THIS IS WEEK 2 of: How can I get mom to accept help?
I’m not going to replay all of last week’s column because then we’d never get anywhere, so I’ll just trust that you had it firmly taped to the inside of the microwave (kidding) and we’re ready to go.
Let’s say that you’re right.
Let’s say that Mom does need “help.”
Let’s begin with what kind of help and how much?
Help could be anything from getting the laundry done in the basement and back upstairs to post-surgical wound dressing, so let’s get clear.
Assuming that you aren’t available to do it, then the first could mean a maid service, a homecare agency or a private individual; the second is about a registered nurse from home health, so let’s define what help looks like.
Let’s assume it’s the former, so it’s about housework, maybe some help with shopping and cooking? Help remembering or managing medications?
No, let’s just stay with housework for now.
Just because Mom might need (as opposed to want) help with something doesn’t mean she needs help with everything. And she probably wouldn’t accept it, anyway.
Let me tell you a story, called “Guerilla Social Work.”
A daughter in Atlanta, two kids, both parents working, is on the phone with Mom on Wednesday evening. Mom happens to mention that she almost busted her butt hauling the laundry up from the basement the other day. Daughter loves Mom and flies into town Friday night.
By the time she flies out Sunday afternoon, Mom is scheduled to receive two dozen frozen meals, has one of those panic button thingies hanging around her neck and the housecleaner will be showing up at 8 a.m. Monday.
By Wednesday evening, the frozen meals are in the garbage because they wouldn’t all fit in the freezer anyway, the panic button thingy slipped into the garbage disposal while disposing and the housecleaner is history because she didn’t know how to vacuum anyway.
Well, nobody asked Mom what she wanted. The daughter just assumed she knew what Mom needed.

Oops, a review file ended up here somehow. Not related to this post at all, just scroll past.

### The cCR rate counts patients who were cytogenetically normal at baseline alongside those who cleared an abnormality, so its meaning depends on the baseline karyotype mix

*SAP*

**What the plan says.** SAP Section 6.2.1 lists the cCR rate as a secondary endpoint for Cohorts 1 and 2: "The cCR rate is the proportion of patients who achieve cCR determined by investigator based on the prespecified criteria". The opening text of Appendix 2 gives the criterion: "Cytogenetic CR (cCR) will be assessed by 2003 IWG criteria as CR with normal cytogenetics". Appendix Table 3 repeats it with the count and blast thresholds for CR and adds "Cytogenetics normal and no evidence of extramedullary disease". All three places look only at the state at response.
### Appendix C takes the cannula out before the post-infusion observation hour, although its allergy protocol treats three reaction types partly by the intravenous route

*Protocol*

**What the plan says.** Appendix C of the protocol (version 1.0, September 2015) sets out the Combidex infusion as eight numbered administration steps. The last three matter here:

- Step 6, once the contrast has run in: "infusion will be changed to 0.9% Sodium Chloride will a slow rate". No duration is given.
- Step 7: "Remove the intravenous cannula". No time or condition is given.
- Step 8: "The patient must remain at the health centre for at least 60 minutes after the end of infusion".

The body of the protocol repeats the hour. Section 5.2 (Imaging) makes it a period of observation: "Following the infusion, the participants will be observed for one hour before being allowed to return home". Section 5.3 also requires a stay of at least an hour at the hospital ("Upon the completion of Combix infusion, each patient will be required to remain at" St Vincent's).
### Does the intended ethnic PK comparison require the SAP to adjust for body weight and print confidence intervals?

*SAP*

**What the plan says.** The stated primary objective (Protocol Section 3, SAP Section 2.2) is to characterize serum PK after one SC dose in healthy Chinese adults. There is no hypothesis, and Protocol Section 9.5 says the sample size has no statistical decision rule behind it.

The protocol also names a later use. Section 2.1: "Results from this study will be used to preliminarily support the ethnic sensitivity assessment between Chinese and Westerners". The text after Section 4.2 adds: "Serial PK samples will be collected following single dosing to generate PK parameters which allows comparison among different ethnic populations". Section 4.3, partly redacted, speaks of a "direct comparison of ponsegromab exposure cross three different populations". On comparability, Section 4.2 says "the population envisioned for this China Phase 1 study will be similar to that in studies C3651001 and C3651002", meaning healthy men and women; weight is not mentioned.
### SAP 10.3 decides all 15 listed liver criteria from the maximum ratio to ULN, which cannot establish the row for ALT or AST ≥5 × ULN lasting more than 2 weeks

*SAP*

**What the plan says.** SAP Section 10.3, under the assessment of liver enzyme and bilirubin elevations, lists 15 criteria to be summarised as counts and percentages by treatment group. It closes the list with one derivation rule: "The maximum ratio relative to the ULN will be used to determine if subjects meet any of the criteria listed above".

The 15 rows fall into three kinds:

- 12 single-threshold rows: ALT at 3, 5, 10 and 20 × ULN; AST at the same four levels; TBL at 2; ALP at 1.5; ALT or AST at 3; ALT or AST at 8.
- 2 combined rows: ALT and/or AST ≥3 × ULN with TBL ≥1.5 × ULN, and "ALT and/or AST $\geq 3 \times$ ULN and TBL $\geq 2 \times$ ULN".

Now, maybe, if the daughter had asked something like, “Hey, Mom, do you want a hand with that laundry?” Mom might have said, “Yes.”
And, assuming that all went well (good person, job competently done, etc.), Mom might have gradually become open to help with something else (vacuuming is a popular No. 2), because Mom wasn’t being made to feel less than.
You get the picture.
I’m presenting a rosy picture, but I think you get the idea: One step at a time, then pause … maybe another step, then pause.
Other issues can come into play in these scenarios such as: Was there a medical event? Did Mom have a stroke or something?
That changes the game for everybody, including Mom.
Is there an issue of affordability for this help? Who’s paying?
If it’s you, can that be handled in a way that doesn’t make Mom less than, like a 6-month birthday present or something?
And if help entails a stranger coming into Mom’s home, remember that there two huge issues that need to be acknowledged and handled:
• Who is this person? Do you know them? Have there been background checks? Is Mom willing and able to effectively supervise? There are predators out there, so what about the potential for financial exploitation, etc. ad nauseum?
• There needs to be a reasonable personality match between Mom and help, if this is going to work for any length of time. They don’t have to be best friends forever, but they do have to be able to get along and communicate, and remember this: Help has a right to dignity, too, and Mom needs to acknowledge and honor that.
Yes, it is complicated and it’s a process, so don’t expect a quick fix.
Please don’t leap to the assumption that, because Mom fumbled the wet blankets on the basement stairs that she (a) needs to come live with you, or (b) should be immediately relocated to the assisted living facility across town, for all the same reasons we’ve discussed plus several dozen others.
Complicated as this all is, I’ve seen it work thousands of times.
If you get lost in the complexity, remember two words: dignity and respect.
Yes, they are both a part of love, but they can get lost in love.
And if you get really lost in it all, just close your eyes and picture yourself.
Things get pretty clear, pretty quick.
Mark Harvey is director of Clallam/Jefferson Senior Information & Assistance, which operates through the Olympic Area Agency on Aging. He is also a member of the Community Advocates for Rural Elders partnership. He can be reached at 360-452-3221 (Port Angeles-Sequim), 360-385-2552 (Jefferson County) or 360-374-9496 (West End), or by emailing [email protected].